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From learning functional math to developing communication skills, Madison Junker’s special education students apply their mastered skill set into purposeful field trips and school community events.

 

At Lincoln High School, six of the 195 special education students are in Junker’s Moderate Severe specialized class. Graduating high school with a Certificate of Completion, these students are geared towards a four year transitional service, a postsecondary education, that prepares them for pre-employment training, resume development, and competitive employment.

 

A class of students with different levels of disability can be a challenge for Junker and paraprofessionals to ensure their success. Their daily learning routine is always very different.

 

“We have a morning routine schedule where we first get adjusted to school, practice life skills, and functional academics,” Junker says. She adds, “A lot of our day is meeting our sensory needs and community outings to practice life skills.”

 

Communication is a core skill that the moderate severe students continue to practice and improve upon. In addition to using hands-on cards to communicate, the students also depend on their very useful customizable AAC iPad app called “Go Talk Now.” Because the students don’t have access to every word they could use, it can sometimes be difficult for both the students and Junker to understand each other. With the support of “Go Talk Now,” the students gradually advance their speech and language that enable them to interact with others.

 

Twelfth grader, Flora Wong really enjoys interacting with her peers and new people. Using her “Go Talk Now” and friendly expressions allow her to introduce herself as well as connect with others.

 

With her AAC app, Wong excitedly states, “My favorite subject is reading.” She also points out how much she enjoys managing the juice cart.

 

Every week, Junker’s students look forward to gathering all the juicing ingredients at the grocery shop and preparing the different types of juice. As the students deliver the juice, they exchange warm smiles with staff members and apply their learned life skills outside of the classroom.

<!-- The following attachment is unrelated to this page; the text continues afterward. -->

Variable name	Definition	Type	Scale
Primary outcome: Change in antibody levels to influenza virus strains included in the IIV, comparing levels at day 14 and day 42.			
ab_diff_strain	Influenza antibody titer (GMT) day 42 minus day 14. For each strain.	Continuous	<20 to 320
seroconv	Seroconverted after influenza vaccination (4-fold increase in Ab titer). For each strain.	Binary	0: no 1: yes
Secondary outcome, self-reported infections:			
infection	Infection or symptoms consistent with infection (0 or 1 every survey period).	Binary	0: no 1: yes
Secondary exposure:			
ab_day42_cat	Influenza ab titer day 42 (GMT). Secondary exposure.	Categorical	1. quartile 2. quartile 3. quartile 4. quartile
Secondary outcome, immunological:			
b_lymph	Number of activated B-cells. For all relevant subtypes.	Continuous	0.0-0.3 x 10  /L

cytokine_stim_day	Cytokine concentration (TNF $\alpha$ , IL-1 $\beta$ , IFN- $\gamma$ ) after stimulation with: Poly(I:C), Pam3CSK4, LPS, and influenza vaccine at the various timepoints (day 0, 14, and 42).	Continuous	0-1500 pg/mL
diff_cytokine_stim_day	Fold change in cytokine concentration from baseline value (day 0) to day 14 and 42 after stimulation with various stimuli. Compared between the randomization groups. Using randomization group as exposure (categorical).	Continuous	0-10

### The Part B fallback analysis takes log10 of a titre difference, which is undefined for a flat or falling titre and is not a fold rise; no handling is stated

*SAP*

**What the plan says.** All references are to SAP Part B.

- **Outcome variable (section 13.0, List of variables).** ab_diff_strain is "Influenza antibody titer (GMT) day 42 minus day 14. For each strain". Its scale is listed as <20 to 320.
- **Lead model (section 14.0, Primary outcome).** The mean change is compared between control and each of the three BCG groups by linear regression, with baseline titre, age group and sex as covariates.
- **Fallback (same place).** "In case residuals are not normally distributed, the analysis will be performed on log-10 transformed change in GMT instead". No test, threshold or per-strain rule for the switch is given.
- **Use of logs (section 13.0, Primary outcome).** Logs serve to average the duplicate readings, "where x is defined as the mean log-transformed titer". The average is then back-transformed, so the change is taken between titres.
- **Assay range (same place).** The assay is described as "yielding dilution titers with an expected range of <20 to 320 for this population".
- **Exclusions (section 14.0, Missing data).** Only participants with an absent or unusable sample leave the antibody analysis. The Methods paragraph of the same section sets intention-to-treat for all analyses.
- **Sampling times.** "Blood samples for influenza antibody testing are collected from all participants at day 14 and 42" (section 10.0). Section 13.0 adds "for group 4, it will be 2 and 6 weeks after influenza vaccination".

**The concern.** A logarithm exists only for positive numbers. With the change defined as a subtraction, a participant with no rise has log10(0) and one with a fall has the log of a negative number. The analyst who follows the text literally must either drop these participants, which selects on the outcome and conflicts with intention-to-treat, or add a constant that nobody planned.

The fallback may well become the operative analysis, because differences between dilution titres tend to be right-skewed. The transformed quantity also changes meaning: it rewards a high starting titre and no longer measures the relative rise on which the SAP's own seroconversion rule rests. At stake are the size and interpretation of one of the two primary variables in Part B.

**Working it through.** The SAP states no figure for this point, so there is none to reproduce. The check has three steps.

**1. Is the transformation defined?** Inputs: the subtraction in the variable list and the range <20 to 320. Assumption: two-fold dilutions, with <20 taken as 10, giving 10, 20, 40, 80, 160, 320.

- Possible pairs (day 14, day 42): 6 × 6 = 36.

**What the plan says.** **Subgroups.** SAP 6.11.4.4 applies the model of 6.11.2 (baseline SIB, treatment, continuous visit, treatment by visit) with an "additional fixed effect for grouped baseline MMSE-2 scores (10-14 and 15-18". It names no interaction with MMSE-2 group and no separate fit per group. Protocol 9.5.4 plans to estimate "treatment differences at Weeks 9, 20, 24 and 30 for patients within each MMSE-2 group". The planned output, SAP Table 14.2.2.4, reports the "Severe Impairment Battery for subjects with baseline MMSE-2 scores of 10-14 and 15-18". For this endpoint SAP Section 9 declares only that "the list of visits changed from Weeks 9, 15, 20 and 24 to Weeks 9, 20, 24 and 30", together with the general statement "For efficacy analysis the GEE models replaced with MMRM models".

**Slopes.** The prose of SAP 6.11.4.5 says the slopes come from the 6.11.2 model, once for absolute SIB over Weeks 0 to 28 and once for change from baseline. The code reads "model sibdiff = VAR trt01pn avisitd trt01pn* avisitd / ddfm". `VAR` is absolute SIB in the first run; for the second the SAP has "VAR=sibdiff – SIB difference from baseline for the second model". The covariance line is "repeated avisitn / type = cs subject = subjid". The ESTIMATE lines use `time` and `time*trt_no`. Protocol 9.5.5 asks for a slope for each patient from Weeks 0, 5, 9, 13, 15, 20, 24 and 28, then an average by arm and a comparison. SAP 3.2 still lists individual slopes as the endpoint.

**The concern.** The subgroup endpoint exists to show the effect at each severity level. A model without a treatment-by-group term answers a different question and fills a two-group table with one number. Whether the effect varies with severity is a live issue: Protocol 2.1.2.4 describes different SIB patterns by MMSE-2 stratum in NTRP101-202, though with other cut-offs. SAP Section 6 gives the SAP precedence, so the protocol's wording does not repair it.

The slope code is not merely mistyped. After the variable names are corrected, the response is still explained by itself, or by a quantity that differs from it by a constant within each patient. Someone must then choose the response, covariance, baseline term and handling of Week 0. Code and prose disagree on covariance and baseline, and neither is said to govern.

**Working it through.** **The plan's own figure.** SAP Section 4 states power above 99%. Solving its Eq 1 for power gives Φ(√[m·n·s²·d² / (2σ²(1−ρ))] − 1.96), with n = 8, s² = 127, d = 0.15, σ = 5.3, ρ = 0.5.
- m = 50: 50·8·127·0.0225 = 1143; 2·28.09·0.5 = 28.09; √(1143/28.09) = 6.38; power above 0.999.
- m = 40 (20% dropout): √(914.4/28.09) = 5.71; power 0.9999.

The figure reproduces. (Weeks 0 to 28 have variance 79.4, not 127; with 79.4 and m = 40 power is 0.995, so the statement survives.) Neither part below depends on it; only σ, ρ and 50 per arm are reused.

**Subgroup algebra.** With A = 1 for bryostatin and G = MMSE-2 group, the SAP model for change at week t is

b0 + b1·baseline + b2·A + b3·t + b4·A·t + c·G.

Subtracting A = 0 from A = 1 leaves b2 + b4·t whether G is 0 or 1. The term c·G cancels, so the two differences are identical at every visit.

As I spoke to Wong’s classmate, JJ Khin, I noticed her amiable personality and easy smiles.

 

“I love to help people,” says Khin. She excitedly shares, “My dream job since elementary school is to become an astronaut because I always wanted to walk on the moon. Now, I think I want to become a nurse.”

 

One of Junker’s students who similarly enjoys being around people is tenth grader, Millie Kimbrough who has survived with Rett Syndrome. This neurological disorder that affects mostly girls leads to difficulty of hand movements, a decline in social and language skills, and problems with muscles and coordination.

 

Unlike her classmates, Kimbrough uses an eye-tracking communication device called Tobii. Eye tracking is a technology that allows Kimbrough to control her iPad instead of using her fingers to express herself. Tobii gives her a degree of independence because when she needs to make a signal, she usually does not need to rely on others to adjust her motor skills to communicate.

 

Through her paraprofessional’s translation in writing, Kimbrough shares,  “I love school! Every day is a new day. One day at a time is my future. Who knows what a cure for Rett Syndrome may bring?”


Despite the students’ disabilities, they keep a positive mentality that guides them towards success in school and outside of school.